THE CENTRAL PROBLEM with the historical study of slavery is its reliance on documents written by the slaver (ship logs), the manager (plantation records), or the master (journals and letters), especially when an algebraic function turns a human into a nonliving number. As with the history of slavery, our knowledge of slave resistance is likewise limited by our reliance on documents written by the oppressor, such as wanted ads for fugitive slaves penned by those who would recuperate their “property,” contemporary accounts of slave revolts from a biased perspective, and even the occasional mentions found in plantation records. The reduction of human beings to ciphers in a ledger is one issue that scholars like Katherine McKittrick discuss at length. Another is the fact that, if the slave appears in these records, it is most often an indication of violence suffered.1 How to study these histories without repeating the violence of the reduction of people to statistics is a major concern, and scholars have taken various approaches to address this lack.2 I would add here that it is equally imperative that we find a way to represent these histories without further commoditizing historically enslaved people by either reducing them to an object of play or an empathy exercise.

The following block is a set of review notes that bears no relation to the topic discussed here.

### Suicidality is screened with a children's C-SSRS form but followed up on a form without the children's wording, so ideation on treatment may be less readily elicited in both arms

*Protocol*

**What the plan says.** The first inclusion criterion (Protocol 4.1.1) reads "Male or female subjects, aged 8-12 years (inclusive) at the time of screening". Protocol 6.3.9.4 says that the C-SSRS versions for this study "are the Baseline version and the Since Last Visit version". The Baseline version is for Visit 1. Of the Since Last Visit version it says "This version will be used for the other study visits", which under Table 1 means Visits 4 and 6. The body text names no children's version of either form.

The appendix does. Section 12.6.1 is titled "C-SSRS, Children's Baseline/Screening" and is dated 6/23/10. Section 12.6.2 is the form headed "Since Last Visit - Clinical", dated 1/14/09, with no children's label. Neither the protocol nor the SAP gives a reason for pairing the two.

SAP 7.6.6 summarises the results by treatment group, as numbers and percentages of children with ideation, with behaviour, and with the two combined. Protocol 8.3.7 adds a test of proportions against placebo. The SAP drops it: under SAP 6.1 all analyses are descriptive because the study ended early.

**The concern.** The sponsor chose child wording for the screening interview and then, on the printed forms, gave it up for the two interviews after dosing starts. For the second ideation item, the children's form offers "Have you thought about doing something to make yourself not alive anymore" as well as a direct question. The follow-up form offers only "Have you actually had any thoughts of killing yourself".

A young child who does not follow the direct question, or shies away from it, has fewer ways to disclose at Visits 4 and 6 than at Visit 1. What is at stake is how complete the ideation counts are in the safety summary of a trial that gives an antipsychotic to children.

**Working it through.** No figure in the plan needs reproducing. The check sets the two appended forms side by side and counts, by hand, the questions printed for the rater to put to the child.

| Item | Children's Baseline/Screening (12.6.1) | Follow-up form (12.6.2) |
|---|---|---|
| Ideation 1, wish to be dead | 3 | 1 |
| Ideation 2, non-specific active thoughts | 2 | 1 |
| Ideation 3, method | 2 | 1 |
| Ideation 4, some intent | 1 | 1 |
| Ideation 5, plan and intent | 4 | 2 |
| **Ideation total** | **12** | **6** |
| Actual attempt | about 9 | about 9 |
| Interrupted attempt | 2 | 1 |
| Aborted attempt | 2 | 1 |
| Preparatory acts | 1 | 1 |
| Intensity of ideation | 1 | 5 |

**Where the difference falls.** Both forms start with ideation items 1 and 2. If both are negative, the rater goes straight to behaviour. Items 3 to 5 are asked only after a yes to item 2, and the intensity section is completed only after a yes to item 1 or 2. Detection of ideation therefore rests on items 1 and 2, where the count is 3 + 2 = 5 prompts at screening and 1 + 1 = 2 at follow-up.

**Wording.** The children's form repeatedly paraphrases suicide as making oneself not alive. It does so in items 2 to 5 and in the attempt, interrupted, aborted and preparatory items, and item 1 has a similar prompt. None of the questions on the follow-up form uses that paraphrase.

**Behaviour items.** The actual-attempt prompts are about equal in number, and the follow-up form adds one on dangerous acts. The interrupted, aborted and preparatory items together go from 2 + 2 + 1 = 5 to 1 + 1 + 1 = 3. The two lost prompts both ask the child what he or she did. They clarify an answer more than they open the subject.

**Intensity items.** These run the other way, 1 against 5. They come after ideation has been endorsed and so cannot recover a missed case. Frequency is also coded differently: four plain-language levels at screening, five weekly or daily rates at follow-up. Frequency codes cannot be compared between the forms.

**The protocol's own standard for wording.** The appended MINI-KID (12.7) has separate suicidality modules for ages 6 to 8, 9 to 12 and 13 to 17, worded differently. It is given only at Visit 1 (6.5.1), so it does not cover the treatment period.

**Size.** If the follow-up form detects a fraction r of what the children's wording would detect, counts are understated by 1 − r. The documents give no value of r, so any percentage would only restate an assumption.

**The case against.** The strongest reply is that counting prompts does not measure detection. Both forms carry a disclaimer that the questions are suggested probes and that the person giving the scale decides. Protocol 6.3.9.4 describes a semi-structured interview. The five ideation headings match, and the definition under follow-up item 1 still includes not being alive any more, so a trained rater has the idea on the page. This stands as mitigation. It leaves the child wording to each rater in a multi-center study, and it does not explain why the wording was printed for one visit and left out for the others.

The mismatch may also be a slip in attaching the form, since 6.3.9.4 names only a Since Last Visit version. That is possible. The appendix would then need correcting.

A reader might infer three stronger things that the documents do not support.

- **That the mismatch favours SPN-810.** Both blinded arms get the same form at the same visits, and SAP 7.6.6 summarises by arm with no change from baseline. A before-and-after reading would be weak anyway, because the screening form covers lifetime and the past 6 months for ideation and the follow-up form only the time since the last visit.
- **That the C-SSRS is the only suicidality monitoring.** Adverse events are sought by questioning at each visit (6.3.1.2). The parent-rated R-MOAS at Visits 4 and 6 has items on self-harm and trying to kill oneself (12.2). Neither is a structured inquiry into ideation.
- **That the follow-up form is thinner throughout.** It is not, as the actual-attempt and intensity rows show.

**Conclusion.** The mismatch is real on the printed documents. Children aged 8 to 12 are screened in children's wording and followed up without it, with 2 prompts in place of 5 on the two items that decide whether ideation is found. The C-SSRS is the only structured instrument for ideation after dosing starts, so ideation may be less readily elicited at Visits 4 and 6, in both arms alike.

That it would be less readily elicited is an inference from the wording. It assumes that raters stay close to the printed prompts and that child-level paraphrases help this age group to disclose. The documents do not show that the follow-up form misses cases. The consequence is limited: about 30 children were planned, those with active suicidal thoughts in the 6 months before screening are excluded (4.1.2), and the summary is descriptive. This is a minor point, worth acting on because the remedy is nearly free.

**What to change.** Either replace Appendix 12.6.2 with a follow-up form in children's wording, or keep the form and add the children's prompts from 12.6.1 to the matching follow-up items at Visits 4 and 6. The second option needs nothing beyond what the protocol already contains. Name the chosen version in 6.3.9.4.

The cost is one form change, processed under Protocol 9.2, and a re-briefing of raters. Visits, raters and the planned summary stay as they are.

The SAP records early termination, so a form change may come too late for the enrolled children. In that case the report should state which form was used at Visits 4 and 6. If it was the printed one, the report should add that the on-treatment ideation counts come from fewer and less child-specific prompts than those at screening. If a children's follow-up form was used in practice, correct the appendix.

By withholding the subject position of the rebel slave from the player in important ways, such as interrupted immersion, the form of the videogame can acknowledge the broader insufficiency of the historical record. This might be achieved, in other media, by making use of the white space of the canvas, or the blank page, or aural silence, or a narrative gap, or a breakdown in meaning. But here, the medium can underscore the player’s separation from the historical subject through its use of false or limited interactivity. I would like to suggest that the videogame is an apt space in which to acknowledge the epistemological gap concerning the historical reality of slave resistance; it points to the insurmountable distance between the historical person and the player.
Digital resources offer a way to contemplate the limits of the archive, the unknowable aspects of enslaved lives that were not recorded, and how society as a whole has been based on the metrics put in place during the transatlantic slave trade. Jonathan Beller writes in The Message is Murder:
what passes today for digital culture (and therefore as a kind of radical break) is actually digital culture 2.0. Global commodification, settler colonialism, the mercantile system, the middle passage, slavery, plantations, and industrial capitalism instantiated a first order digital culture . . . with universalizing aspirations through the globally expansive assignation of quantity to qualities from the early modern period forward.3
Beller argues that the digital form is inherently based on the type of data collection achieved in slave ship cargo logs and in plantation account books. The medium of the digital might therefore be the most productive location to wrestle with how digital culture is “built on and out of the material and epistemological forms of racial capitalism, colonialism, imperialism and permanent war” (2). Beller explicitly connects contemporary digital culture to the transatlantic slave trade: